Social isolation is hardly a new experience for many older people. If there is one silver lining to the current pandemic it may be that people of all ages are now in a position to gain empathetic insight into what was already daily life for many older people living on their own.
At the same time, this crisis is seeing people rapidly search for and create online solutions to enable them to work, access education and socialize.
For older people, adopting a digital social life may not come so easily. This may be more so the case for the elderly in the UK. In research for my book The Comfort of People, I found that loneliness was exacerbated by a tendency for English people to meet and chat in public domains, such as pubs and shops. However, they rarely visit each other’s private homes. As a result hospice patients whose mobility had declined tended to become particularly isolated.
Facebook and webcams
Several practical suggestions arose from this research. Firstly I observed that the rise of digital technologies has democratized digital creativity and ingenuity. It was often the visiting grandchildren who came up with neat ideas to help their grandparents find ways of coping with practical problems through new technology.
Secondly, with the proliferation of new media, people had particular preferences. For example, they might be comfortable with a webcam, but only if you texted first so they had time to prepare themselves.
A curious phenomenon was Facebook. Facebook has become of more of interest to older people who enjoy the facility for sharing family photographs and news. The problem is now more about how to keep young people involved so that they post the content older people enjoy, such as pictures of what they are up to.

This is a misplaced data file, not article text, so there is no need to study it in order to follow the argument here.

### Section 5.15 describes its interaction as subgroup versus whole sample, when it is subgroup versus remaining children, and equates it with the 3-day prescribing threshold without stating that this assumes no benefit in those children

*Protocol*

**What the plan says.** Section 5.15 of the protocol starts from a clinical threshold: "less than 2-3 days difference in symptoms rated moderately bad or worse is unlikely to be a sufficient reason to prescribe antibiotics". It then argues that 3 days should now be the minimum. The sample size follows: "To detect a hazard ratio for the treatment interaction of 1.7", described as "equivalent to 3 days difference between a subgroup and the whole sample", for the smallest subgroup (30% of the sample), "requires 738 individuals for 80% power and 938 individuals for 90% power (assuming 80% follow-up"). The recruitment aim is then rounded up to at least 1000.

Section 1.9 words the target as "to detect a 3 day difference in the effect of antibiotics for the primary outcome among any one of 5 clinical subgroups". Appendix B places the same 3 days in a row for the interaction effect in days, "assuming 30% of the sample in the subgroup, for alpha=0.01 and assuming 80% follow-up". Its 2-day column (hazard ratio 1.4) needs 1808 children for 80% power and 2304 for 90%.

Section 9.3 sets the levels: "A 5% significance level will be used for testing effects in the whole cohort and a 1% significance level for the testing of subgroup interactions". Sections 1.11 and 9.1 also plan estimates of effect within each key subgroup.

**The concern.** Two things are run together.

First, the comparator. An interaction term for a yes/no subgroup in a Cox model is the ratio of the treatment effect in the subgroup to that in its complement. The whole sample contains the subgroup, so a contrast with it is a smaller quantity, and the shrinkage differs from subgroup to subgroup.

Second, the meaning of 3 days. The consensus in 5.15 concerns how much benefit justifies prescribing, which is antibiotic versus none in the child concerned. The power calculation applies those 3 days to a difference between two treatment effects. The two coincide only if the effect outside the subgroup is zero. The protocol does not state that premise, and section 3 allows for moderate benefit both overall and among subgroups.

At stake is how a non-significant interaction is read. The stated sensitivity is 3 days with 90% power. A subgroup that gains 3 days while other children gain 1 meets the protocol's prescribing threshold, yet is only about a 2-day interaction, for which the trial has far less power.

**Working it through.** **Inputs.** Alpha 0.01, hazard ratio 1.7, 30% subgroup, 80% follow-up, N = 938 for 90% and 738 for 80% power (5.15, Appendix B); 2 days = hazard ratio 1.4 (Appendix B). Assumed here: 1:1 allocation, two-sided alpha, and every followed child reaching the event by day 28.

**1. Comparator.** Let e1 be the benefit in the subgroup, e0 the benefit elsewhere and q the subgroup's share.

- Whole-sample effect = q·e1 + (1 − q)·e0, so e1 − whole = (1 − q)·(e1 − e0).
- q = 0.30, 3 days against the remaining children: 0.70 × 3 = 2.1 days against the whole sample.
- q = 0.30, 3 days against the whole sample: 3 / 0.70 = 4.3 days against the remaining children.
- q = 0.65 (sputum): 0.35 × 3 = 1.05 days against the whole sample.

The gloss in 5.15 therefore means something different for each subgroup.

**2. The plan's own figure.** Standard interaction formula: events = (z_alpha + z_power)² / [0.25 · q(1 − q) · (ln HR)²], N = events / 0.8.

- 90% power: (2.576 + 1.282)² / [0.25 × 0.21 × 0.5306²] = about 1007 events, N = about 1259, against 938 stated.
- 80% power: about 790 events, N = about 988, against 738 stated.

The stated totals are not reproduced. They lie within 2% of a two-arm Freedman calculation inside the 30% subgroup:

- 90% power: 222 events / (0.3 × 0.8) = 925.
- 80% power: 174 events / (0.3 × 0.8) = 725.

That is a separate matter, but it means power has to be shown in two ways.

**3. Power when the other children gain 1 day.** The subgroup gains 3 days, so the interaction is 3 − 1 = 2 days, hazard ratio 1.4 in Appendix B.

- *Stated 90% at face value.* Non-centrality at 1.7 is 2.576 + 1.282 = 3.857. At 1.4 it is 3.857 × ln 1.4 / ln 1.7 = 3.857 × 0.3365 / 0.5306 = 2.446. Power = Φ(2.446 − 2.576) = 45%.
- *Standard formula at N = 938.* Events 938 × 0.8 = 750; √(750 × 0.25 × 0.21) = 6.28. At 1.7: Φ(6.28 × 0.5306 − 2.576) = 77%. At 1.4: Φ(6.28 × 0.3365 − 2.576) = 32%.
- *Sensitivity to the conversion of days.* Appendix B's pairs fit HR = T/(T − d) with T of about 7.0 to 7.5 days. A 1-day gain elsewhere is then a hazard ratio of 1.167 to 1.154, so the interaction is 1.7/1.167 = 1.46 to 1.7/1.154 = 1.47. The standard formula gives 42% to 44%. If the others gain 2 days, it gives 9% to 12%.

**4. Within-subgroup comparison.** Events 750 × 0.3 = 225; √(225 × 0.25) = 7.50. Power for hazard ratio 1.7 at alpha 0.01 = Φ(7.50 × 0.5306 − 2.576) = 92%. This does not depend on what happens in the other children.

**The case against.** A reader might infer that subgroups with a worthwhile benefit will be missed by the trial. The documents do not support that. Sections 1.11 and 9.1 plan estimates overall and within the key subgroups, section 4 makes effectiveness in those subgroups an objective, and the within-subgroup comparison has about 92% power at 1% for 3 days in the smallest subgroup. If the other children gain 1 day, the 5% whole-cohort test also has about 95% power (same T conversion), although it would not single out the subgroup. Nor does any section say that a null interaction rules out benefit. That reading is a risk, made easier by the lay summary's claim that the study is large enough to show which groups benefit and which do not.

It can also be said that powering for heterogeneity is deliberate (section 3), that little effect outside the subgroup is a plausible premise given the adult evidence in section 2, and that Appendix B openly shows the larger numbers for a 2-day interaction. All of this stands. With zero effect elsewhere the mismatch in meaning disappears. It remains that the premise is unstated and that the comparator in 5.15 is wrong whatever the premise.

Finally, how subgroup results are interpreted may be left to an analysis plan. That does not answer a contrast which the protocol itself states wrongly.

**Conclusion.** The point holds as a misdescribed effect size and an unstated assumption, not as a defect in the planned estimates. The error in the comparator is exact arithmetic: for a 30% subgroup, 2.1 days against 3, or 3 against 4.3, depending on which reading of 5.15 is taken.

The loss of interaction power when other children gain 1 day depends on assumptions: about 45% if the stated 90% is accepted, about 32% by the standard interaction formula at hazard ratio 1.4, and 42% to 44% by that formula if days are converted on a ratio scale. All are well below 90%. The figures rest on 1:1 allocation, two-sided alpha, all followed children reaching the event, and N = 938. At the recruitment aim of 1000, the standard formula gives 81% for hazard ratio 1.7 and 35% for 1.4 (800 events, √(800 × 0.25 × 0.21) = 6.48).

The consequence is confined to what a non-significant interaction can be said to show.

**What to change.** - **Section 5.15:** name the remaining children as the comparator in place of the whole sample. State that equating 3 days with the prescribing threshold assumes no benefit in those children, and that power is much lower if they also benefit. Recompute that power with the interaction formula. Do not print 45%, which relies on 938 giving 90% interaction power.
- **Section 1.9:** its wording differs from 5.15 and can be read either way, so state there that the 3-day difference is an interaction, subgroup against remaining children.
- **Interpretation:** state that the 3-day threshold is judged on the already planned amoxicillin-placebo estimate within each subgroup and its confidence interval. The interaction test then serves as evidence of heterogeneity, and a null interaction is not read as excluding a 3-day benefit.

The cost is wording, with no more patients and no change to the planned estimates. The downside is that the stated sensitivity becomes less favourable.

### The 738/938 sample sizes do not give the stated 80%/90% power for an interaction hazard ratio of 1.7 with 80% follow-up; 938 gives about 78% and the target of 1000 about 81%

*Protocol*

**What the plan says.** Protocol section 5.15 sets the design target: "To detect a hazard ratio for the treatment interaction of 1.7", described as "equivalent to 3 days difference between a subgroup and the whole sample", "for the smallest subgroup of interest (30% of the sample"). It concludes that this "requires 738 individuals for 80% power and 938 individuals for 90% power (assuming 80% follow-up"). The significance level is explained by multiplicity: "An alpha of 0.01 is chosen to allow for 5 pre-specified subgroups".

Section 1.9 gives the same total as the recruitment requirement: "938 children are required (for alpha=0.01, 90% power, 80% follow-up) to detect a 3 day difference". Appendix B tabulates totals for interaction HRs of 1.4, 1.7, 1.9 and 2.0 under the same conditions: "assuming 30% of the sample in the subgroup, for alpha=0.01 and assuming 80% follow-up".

The wider research suggested that a real benefit of social media was how people used it to express a very English sensibility. Social media allowed them to get back in contact with more extended family and friends, while still keeping them at a distance.
More generally the research found that the frequency of communication rather than the content matters to older people. Just knowing that friends and family want to be in touch makes people feel cared for. This research also saw the beginning of what has become a hugely important response, which is that when people fall ill, friends and relatives create WhatsApp groups to support them.
Those findings have since been built upon by a new research project in digital anthropology, which focuses upon how older people use smartphones around the world. This has found that there has been a steep rise in care at a distance through the smartphone. In places such as China and Japan older people are making considerable use of visual media such as stickers and short videos. They find these warmer and able to express a wider range of emotions which may sometimes be difficult to put into words.
What makes smartphones smart is not just the technology, it is also the extraordinarily diverse and ingenious ways that people find to employ them. In line with this, we have just published a 150 page manual on how people can use WhatsApp for health purposes, based on observing such schemes in Brazil. Despite the recent proliferation of specialist health apps, it is generally much better to find a way to use platforms that are becoming familiar to older people, such as WhatsApp. Even if they are not quite as functional, they are far more likely to be actually used.
We also noticed that young people tend to be impatient when helping older people learn new technologies, often making adjustments themselves rather than actually teaching the skill. So patience is key.
Older people want support, but they also care greatly about autonomy and dignity. It is better to help cultivate and respect the ways they already use new media, building upon these, rather than impose novelty at this time. But perhaps the key to helping older people in social isolation is not so much the content, or the medium, but the frequency of communication and your availability.
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